In our advice column, called Wolf Wisdom, Wolf Terry, a Bhakti Yoga teacher and writer in Denver, Colorado, answers your pressing questions about practicing asana, meditation, mantra, and more. In this post, she covers the practice of Bhakti Yoga.
Dear Wolf, What is Bhakti Yoga and how do I practice it?
Sincerely :: Bhakti Curious
Dear Bhakti Curious, In Sanskrit, bhakti means “devotion.” Bhakti yoga, therefore, is the path of devotion to the Divine, to the Universe, to Oneness.
It has nine limbs (not to be confused with the eight limbs of yoga), though it’s common to honor bhakti through the second limb: kirtana, often referred to as kirtan, or chanting.
Sanskrit is a vibrational language—the words both describe the world and create a feeling we can associate with it. With proper annunciation and intonation, we essentially feel the description of the world on a soul level, even if we struggle to understand it analytically.
Speaking, singing, and chanting in any tongue activates the vagus nerve, which runs from the brain, through the face and thorax, and into the abdomen. Interfacing with our vibrations through breath and vocalization, the nerve allows the brain to process emotions in a novel way. Consider how music can cause an emotional reaction—that’s a case of vibrations interacting with the vagus nerve.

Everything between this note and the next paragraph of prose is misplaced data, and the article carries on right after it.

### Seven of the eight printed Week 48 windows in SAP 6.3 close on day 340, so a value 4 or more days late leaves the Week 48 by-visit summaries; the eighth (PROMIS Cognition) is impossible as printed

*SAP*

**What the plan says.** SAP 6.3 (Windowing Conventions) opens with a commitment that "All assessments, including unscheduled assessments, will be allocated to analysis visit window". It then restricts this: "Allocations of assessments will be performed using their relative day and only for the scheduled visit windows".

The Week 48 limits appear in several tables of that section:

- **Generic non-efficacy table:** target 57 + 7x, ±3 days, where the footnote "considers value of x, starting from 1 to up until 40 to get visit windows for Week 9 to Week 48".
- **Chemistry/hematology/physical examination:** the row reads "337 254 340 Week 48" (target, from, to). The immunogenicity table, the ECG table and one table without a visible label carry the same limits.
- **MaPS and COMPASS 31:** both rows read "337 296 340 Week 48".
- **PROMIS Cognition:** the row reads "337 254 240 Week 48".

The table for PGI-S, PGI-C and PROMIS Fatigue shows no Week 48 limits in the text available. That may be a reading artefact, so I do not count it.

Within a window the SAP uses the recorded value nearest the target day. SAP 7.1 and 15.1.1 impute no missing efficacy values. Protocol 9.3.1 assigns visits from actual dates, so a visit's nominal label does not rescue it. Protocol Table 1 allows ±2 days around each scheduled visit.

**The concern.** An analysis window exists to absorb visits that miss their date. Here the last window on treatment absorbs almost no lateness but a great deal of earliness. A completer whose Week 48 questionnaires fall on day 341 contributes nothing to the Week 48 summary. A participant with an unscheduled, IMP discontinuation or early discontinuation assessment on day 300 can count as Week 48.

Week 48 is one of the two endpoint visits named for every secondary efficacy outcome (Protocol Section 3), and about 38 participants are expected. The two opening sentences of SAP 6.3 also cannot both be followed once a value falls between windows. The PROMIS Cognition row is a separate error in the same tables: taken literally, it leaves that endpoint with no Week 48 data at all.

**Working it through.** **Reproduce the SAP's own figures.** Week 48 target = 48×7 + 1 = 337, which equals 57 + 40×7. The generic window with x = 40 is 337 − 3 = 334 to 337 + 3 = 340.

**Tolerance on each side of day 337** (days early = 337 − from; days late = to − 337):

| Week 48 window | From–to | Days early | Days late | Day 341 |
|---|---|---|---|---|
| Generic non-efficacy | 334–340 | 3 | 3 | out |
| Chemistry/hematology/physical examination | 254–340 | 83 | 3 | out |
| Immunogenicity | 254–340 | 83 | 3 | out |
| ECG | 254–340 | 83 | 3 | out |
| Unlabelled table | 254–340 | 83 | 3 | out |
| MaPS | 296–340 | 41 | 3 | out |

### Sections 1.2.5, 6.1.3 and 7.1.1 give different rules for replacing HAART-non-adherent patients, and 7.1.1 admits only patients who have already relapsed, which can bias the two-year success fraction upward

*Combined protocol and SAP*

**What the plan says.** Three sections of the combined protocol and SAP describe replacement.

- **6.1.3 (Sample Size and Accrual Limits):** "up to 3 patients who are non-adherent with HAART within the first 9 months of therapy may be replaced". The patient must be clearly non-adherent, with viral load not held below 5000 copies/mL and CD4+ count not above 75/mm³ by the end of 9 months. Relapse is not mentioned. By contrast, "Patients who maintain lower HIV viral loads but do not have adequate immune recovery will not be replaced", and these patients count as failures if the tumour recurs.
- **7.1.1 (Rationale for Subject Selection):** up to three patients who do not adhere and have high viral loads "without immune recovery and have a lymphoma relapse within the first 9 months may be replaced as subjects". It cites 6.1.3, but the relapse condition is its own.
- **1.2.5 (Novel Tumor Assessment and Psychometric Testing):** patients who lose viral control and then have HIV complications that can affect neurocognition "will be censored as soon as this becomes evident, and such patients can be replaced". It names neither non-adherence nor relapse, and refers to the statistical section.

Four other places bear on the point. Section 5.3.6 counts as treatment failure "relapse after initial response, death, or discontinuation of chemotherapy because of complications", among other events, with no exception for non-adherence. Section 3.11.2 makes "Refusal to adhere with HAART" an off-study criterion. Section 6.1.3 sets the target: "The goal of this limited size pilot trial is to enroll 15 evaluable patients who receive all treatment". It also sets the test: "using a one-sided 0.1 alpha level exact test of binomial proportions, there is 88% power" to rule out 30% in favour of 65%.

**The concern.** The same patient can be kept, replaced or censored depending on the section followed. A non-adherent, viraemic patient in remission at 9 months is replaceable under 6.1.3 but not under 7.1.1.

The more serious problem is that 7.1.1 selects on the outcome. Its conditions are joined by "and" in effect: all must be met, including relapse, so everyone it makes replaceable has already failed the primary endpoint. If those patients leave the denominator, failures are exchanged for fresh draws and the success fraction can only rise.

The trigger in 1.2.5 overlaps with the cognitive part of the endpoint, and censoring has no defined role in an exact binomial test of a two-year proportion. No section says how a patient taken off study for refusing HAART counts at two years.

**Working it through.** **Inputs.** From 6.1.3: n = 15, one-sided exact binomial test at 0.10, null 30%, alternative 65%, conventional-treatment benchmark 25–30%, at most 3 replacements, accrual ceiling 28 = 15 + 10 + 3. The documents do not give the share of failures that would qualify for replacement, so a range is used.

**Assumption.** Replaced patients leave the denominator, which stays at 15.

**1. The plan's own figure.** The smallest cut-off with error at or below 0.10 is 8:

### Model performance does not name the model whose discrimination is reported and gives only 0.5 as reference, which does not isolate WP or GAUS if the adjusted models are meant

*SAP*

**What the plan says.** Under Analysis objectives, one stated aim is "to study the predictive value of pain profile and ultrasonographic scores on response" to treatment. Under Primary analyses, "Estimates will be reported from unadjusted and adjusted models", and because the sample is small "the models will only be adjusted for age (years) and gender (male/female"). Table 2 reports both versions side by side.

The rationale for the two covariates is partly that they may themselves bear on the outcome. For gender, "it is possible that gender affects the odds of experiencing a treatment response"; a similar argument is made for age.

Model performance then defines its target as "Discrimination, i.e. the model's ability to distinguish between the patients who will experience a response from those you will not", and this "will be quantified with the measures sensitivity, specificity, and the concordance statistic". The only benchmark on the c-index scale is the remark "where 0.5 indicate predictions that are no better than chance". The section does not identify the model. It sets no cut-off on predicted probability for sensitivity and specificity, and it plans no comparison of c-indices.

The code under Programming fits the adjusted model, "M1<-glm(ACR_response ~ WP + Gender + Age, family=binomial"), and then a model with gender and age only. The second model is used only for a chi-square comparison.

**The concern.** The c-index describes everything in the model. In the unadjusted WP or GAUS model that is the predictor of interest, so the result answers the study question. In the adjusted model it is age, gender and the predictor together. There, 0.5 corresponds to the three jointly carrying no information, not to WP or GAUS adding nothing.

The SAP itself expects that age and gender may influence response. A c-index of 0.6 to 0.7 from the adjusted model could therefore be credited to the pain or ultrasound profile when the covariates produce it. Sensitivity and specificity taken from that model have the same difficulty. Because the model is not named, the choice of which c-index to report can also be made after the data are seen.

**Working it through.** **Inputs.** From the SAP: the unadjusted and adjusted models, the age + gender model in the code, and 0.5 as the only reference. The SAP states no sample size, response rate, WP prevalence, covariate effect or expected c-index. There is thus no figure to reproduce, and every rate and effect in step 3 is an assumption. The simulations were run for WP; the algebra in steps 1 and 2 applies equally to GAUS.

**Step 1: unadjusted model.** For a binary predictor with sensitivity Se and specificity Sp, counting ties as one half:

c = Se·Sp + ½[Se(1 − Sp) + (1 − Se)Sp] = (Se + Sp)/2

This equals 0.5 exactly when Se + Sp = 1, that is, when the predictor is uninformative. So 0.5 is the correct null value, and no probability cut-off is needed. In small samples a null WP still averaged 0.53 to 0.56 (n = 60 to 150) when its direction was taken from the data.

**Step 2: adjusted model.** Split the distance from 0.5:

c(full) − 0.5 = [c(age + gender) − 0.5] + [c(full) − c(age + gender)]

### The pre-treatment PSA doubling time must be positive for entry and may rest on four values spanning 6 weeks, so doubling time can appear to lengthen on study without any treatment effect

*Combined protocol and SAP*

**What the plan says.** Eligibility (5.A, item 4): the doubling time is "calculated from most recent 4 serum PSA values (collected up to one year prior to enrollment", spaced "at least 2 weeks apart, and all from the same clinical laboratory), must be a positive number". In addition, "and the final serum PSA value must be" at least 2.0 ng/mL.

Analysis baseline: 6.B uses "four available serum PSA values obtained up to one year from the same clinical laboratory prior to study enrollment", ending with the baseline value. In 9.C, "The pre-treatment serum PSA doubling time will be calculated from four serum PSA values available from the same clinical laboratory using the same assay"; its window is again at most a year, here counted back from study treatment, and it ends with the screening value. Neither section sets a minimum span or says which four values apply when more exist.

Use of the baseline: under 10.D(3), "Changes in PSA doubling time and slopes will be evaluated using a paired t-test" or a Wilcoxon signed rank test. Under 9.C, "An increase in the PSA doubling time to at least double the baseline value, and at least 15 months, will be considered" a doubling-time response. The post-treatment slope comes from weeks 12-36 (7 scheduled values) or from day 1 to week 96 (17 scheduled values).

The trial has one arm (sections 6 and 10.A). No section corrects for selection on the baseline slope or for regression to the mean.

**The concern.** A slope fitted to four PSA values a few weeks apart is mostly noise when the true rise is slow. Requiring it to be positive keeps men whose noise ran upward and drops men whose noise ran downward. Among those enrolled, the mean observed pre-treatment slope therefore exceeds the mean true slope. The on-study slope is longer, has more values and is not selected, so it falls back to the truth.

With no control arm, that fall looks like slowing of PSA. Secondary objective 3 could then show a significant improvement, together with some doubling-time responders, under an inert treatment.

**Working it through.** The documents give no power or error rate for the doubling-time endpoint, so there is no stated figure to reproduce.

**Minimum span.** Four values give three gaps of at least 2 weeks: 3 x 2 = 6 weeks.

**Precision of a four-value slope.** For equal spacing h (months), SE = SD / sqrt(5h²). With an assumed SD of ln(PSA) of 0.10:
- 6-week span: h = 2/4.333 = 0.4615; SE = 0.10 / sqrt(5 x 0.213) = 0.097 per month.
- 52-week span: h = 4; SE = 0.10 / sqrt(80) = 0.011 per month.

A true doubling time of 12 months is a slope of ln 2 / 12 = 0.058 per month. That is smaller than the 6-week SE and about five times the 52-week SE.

Bhakti yoga is not about movement on the mat; it’s about movement of the soul and the divine connection we absorb through our collective human experience. The next time you resonate with a traditional mantra or feel your heart burst open with adoration for the mystery of life, know you’re on the bhakti path.